Oklahoma Vice: Letter from inmate who posed as celebrity chef
Former Edmond resident Lee Michael Harrison once wooed investors by posing as a celebrity chef and tech entrepreneur, is now serving time in federal prison for wire fraud. Harrison recently wrote to me and claims mistreatment by his jailers at the Federal Transfer Center in Oklahoma City.
"I do admit I deserve to be here, I am a criminal and have been for a long time," Harrison said in a hand-written letter from prison. "It was the family business and business has always been good."
Harrison claims to have been mistreated in number of ways and said he plans to file a lawsuit against the Bureau of Prisons.
He claims one prison guard smashed his face into a wall while he was handcuffed and also believes prison officials are withholding his mail. He also claims to have been denied visits by his attorney.
Harrison claims he faced retaliation after filed complaints against prison staff.
He claims to have been "verbally abused" at the hands of one prison guard, who calls him and other inmates at the Federal Transfer Center a very bad noun that describes one who performs a certain sexual act. The word can't be repeated here, sadly.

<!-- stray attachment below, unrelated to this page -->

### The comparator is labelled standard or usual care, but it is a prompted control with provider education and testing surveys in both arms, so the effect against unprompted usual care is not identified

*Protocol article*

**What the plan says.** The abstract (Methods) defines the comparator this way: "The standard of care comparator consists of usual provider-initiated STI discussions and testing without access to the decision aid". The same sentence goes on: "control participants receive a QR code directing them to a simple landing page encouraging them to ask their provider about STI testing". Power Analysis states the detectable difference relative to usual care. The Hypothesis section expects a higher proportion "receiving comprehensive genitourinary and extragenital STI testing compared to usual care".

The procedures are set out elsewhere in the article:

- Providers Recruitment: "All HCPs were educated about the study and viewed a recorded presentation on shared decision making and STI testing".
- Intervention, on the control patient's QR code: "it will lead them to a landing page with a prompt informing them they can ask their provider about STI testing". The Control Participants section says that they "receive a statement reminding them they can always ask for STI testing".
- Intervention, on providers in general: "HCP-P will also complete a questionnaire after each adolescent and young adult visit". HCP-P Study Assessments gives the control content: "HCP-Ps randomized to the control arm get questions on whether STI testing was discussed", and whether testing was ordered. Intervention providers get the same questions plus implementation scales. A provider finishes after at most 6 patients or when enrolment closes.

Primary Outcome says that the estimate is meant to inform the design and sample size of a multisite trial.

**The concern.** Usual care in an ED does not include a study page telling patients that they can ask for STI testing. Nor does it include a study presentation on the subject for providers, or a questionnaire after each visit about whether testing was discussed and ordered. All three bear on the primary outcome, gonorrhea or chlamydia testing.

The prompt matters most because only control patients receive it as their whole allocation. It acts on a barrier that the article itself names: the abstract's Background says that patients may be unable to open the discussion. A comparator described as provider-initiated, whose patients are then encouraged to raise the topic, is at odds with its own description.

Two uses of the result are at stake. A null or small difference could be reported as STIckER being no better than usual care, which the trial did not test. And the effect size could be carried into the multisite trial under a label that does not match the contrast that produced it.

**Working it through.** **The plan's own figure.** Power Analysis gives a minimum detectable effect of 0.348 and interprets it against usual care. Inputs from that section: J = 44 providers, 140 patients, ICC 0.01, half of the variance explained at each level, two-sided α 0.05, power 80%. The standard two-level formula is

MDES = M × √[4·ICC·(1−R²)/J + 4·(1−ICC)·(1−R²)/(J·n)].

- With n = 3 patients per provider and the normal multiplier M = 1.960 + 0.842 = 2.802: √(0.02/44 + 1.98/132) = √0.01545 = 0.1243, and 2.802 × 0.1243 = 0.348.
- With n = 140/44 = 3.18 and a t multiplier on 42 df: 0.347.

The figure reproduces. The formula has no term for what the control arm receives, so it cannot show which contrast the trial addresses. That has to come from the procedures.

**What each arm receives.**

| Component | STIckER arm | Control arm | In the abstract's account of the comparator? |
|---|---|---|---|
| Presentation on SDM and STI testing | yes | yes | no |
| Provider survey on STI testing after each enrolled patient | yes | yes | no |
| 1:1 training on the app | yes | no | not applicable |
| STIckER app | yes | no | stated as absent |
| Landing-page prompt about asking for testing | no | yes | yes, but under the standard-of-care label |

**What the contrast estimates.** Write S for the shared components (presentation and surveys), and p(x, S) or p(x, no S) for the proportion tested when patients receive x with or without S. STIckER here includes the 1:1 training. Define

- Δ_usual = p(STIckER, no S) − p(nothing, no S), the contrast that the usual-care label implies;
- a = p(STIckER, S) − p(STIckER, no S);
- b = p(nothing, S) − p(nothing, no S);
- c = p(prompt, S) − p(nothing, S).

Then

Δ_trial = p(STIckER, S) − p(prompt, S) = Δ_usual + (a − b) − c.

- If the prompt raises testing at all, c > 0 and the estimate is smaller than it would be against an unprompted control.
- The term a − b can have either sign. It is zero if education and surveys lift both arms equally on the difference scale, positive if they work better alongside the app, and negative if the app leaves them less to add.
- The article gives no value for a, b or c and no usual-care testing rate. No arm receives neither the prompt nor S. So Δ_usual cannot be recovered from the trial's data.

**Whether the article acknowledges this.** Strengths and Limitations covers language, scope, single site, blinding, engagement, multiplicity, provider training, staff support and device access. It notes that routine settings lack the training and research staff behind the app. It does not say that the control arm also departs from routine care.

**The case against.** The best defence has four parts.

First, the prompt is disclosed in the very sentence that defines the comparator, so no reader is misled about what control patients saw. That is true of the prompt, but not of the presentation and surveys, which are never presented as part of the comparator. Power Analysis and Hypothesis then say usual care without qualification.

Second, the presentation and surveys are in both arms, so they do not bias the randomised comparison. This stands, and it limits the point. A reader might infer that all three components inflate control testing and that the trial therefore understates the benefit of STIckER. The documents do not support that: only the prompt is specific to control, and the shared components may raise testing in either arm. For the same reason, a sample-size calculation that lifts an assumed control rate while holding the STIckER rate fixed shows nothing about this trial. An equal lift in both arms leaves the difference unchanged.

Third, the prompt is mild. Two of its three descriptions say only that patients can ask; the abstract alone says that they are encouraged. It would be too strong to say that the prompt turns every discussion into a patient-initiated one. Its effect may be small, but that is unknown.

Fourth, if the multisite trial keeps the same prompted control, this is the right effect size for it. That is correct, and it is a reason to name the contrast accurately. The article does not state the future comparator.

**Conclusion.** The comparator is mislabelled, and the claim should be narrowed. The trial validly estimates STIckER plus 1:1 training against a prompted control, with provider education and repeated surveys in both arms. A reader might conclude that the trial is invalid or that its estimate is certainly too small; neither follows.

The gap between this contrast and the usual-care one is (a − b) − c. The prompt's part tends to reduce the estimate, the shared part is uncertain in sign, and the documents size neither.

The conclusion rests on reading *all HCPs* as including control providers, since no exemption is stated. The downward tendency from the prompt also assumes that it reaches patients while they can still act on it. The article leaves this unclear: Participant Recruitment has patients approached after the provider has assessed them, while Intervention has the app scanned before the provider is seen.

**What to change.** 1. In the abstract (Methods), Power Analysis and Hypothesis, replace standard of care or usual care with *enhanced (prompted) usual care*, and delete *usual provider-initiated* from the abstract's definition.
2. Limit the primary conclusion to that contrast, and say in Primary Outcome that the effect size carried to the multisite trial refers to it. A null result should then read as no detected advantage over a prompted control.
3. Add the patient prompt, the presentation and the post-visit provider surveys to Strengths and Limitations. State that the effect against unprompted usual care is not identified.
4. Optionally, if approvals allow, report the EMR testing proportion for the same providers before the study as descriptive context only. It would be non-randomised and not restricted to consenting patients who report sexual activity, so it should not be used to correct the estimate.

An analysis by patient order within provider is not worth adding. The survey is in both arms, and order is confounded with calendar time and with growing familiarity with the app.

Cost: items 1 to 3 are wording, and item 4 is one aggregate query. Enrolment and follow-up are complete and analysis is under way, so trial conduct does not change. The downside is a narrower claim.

"There is little or no oversight against the BOP (Bureau of Prisons) and since it is almost impossible to hold the BOP accountable, then staff members act like they are invincible," Harrison wrote. ".....If there are any questions, please feel free to contact me, I will be in the Federal Transfer Center being treated like (expletive)."
Harrison is set to be released in July, after serving a year and eight months after pleading guilty to three counts of wire fraud. That's not a lot of time, but Harrison insists he should be serving out the remainder of his sentence in a halfway house.
"Right now I should be at the halfway house, and more likely at home confinement," Harrison writes. "I could be taking care of my mother and sons, but no. I am still in prison simply because of BOP staff."
I covered Harrison's case a few years ago, when he was accused of conning investors investors and their spouses after taking them on lavish trips to Las Vegas and New York. Harrison claimed to have invented some confusing-sounding bit of tech called "Capture" that was supposed to prevent cell phones from dropping calls. He told the investors he had sold Capture to a wealthy New Yorker for more than $6 billion, and tried to convince them by sending one a cell phone picture of a badly forged check for $6 billion.
Who writes a check for $6 billion?